Prescriptions for health care
Voters, patients can start small ÑÊwith kids
As a registered nurse, I witness firsthand the faults of what we Americans inaccurately call our health care 'system.'
Yes, we probably have the most up-to-date technology for dealing with a variety of serious health conditions, including severe prematurity and heart disease. Yes, we can keep a body technically alive for weeks or months. And yes, our research has produced miracles such as cures for some leukemias. We have a highly sophisticated, expensive set of systems, yet our overall health outcomes can't match those of some less wealthy countries. Why?
Of course, individuals should take responsibility for their own health, and many of our citizens and residents fail to do so, as evidenced by the growing problem of obesity in both children and adults. But there also is the responsibility of our society to recognize and fund health care as a right. I am not talking about any health care that is desired but a basic package of essential services that will provide the best care for the most people.
That is why the Oregon Nurses Association is proposing 'Health Care for All Kids.' It is a place to start. Our plan is based on using all programs that are available to children, including private health insurance, Medicaid, other federal health care programs and a new state-sponsored plan. We believe that a universal health care program for children up to 18 years old should be based on the following principles:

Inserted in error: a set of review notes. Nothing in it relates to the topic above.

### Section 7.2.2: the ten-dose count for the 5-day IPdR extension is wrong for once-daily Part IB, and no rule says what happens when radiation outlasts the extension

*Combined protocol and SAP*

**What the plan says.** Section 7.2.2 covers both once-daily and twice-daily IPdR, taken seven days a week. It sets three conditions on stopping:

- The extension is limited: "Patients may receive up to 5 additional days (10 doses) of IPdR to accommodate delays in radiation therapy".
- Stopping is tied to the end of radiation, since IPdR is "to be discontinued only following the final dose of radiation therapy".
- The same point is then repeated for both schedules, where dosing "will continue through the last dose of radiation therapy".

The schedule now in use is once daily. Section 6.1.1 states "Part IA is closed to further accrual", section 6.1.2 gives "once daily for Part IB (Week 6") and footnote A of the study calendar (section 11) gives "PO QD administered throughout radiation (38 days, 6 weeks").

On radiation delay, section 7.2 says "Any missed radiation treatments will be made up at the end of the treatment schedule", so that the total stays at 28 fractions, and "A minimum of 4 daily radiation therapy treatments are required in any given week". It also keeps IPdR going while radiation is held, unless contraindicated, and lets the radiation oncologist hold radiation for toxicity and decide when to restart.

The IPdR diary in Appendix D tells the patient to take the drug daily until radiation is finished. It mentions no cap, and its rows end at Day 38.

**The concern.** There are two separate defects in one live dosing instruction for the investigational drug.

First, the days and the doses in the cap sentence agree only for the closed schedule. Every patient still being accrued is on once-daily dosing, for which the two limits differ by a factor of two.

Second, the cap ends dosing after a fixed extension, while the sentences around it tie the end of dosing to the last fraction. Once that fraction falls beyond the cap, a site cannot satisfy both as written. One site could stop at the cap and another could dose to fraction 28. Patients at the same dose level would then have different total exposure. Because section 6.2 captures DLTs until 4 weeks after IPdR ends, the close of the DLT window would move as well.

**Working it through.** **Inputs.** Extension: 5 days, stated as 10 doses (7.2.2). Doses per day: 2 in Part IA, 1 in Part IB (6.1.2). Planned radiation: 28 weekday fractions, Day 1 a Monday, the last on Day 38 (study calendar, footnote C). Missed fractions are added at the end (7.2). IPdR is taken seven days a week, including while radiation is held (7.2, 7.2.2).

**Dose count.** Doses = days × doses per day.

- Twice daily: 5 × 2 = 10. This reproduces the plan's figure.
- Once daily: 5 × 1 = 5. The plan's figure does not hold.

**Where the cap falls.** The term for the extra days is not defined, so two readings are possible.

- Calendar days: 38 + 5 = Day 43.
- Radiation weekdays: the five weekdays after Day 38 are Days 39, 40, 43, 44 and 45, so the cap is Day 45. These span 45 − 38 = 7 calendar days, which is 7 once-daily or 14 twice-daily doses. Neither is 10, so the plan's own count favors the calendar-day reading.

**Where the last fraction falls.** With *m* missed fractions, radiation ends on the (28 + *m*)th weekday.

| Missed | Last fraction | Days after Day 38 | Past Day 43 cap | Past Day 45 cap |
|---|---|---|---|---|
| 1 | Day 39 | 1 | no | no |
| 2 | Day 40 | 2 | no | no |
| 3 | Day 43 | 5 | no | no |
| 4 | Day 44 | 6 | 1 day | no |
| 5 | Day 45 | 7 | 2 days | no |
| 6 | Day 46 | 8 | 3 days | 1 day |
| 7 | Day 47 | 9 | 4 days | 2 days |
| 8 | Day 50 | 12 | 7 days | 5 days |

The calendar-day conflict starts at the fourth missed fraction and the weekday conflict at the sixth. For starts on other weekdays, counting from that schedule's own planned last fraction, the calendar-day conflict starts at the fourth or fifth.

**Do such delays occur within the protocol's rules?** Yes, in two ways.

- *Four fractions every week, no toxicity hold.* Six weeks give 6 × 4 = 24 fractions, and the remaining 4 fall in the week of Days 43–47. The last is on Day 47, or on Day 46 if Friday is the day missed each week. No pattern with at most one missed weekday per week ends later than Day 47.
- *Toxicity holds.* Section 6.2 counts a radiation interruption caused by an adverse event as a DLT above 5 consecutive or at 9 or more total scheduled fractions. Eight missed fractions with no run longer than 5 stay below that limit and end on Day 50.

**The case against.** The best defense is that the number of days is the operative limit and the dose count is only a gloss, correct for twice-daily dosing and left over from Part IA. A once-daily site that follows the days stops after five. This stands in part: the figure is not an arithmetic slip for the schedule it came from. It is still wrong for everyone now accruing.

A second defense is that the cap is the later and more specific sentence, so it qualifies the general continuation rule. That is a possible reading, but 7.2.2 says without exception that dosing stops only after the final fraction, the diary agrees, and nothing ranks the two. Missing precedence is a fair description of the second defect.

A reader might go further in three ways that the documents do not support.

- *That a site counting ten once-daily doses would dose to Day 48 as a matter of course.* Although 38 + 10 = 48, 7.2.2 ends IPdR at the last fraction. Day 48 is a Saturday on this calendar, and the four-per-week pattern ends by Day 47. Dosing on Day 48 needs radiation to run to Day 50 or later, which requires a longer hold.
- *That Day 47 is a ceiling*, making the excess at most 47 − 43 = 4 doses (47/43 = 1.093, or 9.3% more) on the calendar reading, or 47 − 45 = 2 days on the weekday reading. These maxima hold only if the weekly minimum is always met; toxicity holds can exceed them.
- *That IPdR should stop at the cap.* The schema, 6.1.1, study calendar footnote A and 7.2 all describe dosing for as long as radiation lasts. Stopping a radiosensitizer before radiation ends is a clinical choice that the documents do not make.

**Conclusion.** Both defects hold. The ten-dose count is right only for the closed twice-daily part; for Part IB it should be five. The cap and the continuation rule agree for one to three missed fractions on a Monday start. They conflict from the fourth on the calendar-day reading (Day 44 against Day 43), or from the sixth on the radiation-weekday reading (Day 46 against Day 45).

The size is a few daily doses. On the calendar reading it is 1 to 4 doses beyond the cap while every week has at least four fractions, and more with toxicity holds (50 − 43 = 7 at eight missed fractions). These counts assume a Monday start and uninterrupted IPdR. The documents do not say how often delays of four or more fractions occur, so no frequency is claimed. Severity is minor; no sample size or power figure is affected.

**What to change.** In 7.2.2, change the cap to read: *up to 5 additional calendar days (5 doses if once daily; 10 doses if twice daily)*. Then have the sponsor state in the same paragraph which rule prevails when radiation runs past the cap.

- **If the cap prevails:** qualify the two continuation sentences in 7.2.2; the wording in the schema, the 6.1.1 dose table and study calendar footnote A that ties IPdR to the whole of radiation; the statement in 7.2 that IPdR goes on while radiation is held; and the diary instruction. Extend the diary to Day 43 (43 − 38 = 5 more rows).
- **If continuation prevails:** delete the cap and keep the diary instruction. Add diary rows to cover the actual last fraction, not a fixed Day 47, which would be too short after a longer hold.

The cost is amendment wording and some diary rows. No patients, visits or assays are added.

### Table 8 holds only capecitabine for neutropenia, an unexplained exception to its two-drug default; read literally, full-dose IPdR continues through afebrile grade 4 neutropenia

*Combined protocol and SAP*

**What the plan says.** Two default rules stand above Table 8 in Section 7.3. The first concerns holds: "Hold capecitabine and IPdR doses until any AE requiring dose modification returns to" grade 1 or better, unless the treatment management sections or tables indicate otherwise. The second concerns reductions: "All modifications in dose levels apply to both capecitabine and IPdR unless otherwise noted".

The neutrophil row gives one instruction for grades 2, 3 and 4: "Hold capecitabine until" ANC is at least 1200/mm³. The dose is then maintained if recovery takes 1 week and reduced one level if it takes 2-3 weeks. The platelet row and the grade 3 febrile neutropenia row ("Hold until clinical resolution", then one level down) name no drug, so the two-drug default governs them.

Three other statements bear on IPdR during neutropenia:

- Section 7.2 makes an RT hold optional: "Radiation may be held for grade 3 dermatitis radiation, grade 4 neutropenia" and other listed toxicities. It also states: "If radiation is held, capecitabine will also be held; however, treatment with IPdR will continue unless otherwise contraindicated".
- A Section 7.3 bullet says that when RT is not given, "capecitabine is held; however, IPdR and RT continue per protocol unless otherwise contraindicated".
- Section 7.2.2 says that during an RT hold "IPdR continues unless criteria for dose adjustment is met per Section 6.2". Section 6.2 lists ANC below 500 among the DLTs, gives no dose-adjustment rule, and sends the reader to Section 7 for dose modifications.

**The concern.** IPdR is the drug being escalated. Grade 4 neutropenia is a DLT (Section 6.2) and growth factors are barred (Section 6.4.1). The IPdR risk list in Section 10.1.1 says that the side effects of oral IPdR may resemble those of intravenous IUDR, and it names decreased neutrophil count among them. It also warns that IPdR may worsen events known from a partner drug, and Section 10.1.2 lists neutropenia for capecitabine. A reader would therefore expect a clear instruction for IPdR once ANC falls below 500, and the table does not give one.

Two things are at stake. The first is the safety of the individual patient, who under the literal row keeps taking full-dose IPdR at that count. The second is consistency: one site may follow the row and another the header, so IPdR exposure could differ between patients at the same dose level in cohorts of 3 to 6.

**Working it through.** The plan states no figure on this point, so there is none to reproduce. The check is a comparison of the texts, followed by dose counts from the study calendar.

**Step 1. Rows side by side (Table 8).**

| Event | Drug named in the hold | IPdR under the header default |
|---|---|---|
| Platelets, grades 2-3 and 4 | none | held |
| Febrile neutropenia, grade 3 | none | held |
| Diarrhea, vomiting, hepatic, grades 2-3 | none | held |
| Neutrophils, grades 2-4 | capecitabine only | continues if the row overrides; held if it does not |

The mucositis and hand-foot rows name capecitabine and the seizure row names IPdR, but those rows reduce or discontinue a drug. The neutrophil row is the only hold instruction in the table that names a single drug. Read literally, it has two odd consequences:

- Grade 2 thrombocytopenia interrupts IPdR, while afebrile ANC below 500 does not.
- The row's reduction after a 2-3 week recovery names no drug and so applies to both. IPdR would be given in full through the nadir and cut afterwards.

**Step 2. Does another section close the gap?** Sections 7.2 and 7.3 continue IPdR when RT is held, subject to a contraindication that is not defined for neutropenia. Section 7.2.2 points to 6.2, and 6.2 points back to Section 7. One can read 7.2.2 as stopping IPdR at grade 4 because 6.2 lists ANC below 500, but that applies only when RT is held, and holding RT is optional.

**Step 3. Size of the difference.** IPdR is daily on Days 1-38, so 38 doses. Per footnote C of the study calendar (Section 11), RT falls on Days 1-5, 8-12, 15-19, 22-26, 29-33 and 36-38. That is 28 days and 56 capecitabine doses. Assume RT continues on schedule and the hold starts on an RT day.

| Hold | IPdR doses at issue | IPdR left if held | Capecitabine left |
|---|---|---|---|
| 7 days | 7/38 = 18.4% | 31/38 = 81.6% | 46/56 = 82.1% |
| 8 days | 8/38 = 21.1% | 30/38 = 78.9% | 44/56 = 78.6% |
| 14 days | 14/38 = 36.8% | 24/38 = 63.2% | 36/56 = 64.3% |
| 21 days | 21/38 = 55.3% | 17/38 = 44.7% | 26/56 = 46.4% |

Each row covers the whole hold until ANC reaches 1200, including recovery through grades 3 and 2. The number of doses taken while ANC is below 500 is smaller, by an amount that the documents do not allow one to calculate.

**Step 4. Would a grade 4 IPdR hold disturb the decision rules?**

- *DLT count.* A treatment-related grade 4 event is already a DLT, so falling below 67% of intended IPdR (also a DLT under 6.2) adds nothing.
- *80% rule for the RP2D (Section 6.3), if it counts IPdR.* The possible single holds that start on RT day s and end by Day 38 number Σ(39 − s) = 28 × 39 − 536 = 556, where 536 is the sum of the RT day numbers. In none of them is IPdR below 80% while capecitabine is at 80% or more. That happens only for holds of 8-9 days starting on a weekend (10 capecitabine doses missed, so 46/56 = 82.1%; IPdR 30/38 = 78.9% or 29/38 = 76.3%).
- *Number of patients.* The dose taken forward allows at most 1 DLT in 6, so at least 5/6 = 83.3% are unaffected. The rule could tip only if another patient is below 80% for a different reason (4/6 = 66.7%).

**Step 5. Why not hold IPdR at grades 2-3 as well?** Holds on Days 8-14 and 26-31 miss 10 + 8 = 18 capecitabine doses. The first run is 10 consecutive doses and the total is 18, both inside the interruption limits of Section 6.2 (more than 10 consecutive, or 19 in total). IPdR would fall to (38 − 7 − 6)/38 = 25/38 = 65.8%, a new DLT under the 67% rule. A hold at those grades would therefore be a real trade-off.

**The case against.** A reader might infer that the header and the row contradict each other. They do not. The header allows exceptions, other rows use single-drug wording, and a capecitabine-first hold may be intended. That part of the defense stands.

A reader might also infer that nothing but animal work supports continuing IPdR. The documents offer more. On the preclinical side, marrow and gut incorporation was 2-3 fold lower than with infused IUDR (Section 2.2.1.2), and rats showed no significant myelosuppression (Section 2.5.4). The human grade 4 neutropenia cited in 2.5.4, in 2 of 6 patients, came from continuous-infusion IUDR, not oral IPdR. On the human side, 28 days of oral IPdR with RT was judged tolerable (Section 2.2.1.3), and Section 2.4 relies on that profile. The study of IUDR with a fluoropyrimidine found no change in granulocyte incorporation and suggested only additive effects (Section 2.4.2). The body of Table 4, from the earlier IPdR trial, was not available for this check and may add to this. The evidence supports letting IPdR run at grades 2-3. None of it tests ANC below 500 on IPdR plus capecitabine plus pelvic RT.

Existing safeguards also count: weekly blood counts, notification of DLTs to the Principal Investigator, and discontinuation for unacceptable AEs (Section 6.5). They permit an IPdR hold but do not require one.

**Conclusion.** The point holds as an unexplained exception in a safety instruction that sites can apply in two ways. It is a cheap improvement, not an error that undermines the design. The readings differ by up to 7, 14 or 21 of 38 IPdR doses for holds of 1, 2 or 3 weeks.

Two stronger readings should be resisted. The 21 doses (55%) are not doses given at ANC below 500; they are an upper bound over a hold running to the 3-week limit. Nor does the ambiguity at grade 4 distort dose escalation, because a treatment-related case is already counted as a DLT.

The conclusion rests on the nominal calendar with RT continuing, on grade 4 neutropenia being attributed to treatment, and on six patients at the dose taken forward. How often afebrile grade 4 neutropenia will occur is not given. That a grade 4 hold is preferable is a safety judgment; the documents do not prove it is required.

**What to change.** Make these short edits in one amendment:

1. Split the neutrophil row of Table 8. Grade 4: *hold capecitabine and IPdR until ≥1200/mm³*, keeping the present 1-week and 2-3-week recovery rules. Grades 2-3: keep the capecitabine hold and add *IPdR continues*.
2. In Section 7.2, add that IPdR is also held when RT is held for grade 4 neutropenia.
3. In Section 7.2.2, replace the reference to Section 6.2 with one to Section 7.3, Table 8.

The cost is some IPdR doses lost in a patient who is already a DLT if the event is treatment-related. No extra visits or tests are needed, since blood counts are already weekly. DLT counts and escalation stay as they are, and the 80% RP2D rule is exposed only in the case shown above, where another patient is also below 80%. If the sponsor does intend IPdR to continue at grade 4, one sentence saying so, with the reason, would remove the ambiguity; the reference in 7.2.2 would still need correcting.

First, enrollment needs to be efficient and as simple as possible. It should take place where children are located, such as at hospital discharge after birth, Head Start or during a yearly checkup.
Second, primary care should be available where children are located, such as schools.
Third, the system should operate with a universal benefit card so that children can receive care at any clinic or, if needed, a hospital.
Fourth, the system needs to track usage and be able to identify gaps in care, especially in essential preventive care.
And last, the system should be developed in such a way that it could be expanded to other populations over time.
This is a difficult time to talk about new government programs. Yet we recently witnessed the birth of Medicare's drug program, which is expected to cost billions of dollars. Prescription drugs are primarily used to treat illnesses that already are present, and the number of prescriptions per person is generally higher in the elderly.
Since some of today's working teenagers already are paying for their grandparents' health care, isn't it time we invest in theirs?
Kelly Maggi is chairwoman of the Oregon Nurses Association Cabinet on Health Policy.